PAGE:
Engaging Students in Remote Classes

Suggestions and sample activies for student engagement.

remote teaching
for professors

September 10, 2020


Wendy is a PhD candidate, Federica is a PhD student, and Mine is an Assistant Professor of Teaching in the Department of Statistics at the University of California Irvine. During Spring and Summer 2020, we worked together to teach statistics online. We have held numerous discussions on how to modify our courses. All three of us have been fortunate to receive support from the Division of Teaching Excellence and Innovation during the Summer to learn more about remote teaching and learning.

It is generally agreed on that online education requires a higher level of self-discipline, motivation, and time-management skills. However, college is a place where students are still learning these skills and will thus need more assistance from educators for getting the best out of online learning.

Teaching and learning during the pandemic is unique in its own way and different than online education. After the sudden requirement to teach our previously in-person classes remotely, we had made some decisions in the Spring that we later changed for our Summer courses, as we continued to learn about remote learning. In this blog post, we will share what we explicitly do in our courses for keeping students engaged from behavioral, emotional, and cognitive perspectives and provide some sample activities for student engagement.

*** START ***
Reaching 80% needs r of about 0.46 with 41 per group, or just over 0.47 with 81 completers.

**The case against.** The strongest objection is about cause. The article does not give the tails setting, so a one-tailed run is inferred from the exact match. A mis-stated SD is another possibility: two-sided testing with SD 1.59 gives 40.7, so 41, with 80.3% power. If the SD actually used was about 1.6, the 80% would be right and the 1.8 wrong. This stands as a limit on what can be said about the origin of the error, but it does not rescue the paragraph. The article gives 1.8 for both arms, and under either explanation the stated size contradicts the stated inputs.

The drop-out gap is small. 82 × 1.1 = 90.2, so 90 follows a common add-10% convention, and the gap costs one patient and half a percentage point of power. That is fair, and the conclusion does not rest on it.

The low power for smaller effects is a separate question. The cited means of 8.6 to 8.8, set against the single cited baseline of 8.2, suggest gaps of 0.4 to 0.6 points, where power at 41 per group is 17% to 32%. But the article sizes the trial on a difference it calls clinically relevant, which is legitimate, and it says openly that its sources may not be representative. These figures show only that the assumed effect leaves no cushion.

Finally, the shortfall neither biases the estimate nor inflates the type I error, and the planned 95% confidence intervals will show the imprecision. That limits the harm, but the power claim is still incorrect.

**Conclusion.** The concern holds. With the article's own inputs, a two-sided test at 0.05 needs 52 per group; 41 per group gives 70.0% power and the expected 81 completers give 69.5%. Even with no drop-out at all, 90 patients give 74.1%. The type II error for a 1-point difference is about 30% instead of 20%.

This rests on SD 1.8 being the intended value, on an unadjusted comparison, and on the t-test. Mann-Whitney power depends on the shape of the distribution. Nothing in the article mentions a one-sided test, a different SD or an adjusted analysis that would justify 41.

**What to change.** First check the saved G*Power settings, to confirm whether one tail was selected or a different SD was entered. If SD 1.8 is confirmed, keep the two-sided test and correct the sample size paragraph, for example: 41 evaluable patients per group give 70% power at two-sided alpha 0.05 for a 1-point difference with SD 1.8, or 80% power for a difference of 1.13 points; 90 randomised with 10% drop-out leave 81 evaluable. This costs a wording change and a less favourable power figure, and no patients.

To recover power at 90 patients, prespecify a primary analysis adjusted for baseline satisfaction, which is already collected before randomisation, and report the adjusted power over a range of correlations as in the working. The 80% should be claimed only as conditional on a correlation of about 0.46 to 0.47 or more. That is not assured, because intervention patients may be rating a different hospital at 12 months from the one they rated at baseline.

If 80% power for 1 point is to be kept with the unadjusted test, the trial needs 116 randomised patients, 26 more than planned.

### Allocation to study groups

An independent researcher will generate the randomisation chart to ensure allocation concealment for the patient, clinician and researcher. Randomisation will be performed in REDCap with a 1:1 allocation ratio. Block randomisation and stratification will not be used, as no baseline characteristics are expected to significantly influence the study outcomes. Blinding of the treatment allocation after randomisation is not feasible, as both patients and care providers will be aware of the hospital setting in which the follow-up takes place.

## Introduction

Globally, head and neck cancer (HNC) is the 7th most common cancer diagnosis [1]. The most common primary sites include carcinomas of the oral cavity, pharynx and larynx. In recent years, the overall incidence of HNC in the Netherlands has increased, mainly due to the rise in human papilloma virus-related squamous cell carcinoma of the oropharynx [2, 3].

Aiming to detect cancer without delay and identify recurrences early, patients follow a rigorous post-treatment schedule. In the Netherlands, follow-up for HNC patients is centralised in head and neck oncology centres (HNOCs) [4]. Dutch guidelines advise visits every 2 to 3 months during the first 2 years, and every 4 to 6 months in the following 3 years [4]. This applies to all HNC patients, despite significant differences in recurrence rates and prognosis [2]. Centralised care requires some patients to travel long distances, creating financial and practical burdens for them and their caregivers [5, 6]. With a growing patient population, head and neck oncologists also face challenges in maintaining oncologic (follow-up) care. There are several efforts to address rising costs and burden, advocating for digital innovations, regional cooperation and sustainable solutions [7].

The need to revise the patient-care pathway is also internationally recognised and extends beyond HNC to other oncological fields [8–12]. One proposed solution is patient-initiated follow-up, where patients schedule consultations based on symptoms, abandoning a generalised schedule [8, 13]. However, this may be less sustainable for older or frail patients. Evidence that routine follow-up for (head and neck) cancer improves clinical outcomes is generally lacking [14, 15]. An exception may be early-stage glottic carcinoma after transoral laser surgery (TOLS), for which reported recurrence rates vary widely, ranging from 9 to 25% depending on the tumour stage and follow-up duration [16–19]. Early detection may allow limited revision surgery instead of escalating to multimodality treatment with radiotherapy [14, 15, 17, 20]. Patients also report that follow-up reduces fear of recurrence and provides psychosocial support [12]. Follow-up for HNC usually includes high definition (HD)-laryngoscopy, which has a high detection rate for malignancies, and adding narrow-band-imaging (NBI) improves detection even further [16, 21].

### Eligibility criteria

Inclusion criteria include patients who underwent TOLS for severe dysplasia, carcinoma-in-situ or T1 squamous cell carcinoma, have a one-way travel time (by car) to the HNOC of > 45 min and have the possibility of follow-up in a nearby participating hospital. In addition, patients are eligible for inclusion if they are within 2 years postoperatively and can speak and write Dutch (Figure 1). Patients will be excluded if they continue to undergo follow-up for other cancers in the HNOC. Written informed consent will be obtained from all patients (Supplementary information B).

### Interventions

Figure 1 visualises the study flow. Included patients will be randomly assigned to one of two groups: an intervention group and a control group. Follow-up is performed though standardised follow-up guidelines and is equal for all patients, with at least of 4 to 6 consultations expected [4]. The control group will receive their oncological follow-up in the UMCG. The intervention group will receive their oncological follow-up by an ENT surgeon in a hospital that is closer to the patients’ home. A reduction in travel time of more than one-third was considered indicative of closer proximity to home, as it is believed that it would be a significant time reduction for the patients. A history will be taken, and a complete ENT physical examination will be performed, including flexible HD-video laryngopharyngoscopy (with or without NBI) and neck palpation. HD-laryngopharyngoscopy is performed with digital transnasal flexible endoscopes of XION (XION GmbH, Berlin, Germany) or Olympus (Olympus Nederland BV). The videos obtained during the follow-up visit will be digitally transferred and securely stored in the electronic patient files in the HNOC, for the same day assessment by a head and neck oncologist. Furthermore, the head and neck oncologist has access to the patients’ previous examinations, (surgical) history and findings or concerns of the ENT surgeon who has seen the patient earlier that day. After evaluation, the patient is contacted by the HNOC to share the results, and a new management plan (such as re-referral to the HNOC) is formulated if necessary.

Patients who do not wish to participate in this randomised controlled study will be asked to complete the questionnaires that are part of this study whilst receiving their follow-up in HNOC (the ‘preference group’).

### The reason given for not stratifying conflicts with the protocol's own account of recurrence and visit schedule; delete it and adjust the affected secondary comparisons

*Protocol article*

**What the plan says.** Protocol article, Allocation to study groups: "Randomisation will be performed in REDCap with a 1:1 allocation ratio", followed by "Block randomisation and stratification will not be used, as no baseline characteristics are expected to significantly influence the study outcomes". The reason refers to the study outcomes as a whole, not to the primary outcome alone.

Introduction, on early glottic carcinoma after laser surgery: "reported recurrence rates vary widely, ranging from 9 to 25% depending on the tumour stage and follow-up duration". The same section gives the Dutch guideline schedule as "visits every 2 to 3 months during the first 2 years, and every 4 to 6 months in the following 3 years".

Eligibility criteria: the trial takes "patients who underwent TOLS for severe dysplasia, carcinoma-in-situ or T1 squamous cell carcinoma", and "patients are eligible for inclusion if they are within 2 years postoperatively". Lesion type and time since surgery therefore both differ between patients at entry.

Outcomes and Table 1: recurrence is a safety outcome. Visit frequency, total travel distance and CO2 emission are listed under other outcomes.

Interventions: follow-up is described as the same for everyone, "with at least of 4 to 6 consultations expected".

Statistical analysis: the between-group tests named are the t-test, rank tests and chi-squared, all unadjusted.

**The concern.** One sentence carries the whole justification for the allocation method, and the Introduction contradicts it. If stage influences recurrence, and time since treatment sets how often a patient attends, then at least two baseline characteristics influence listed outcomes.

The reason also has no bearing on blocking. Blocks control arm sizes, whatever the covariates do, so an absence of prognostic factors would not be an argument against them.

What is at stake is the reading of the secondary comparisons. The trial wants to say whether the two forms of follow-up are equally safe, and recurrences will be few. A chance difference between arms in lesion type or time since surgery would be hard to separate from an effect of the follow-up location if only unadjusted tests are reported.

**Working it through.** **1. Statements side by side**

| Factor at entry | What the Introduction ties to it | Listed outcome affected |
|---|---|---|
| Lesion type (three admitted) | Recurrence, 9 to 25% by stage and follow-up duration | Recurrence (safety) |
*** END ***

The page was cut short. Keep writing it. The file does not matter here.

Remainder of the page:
Behavioral Engagement

The behavioral component of engagement has to do with students’ effectively taking all the actions that are expected by someone who participates in the class. Keeping students engaged behaviorally is essential for ensuring that they achieve positive academic outcomes and don’t drop out (Fredricks, Blumenfeld & Paris, 2004).

Concretely, in a virtual learning environment, behavioral engagement consists of:

  • following class policies and weekly workflow
  • attending synchronous activities
  • watching asynchronous videos
  • reading required study material
  • submitting homework and quizzes
  • participating in online discussions
  • answering instructors’ emails

We adopted asynchronous teaching of course content, with time zone differences and internet connection issues in mind. However, we also have what we call “mandatory flexible attendance”. Students are required to attend at least one hour of office hours, but the student is given the option to attend any of the four (or more) office hours offered by the instructor and the TAs. Additionally, office hours are scheduled at 8 am to accommodate students in different time zones.

Videos are intentionally kept brief, usually under 10 minutes. We try to keep videos simple and easy to follow. Improving the video quality often requires some editing for us on a weekly basis.

To keep students on track with deadlines, we have a consistent weekly schedule throughout the academic term. This schedule is explicitly provided to our students. An example from one of our courses is shown below.

The first week is spent making sure students have the tools they will need (mostly software and websites in our case) and know how to use them (Learning Management System). Further, we specifically assign a Toolbox Quiz to check whether students have installed and can log onto everything that they will need for the class. This quiz is mostly for us to check if each student has access to all the tools. We also assign a Syllabus Quiz to make sure that students are aware of the workflow, expectations, and deadlines for the course.

In addition, we have been experimenting with the frequency of reminders sent to students. Reminders are helpful with behavioral engagement but we also do not want to overdo it, given the high number of emails that students receive. We plan to send weekly reminders at the beginning of the week and before major assignments (midterm, final, extra office hours etc.)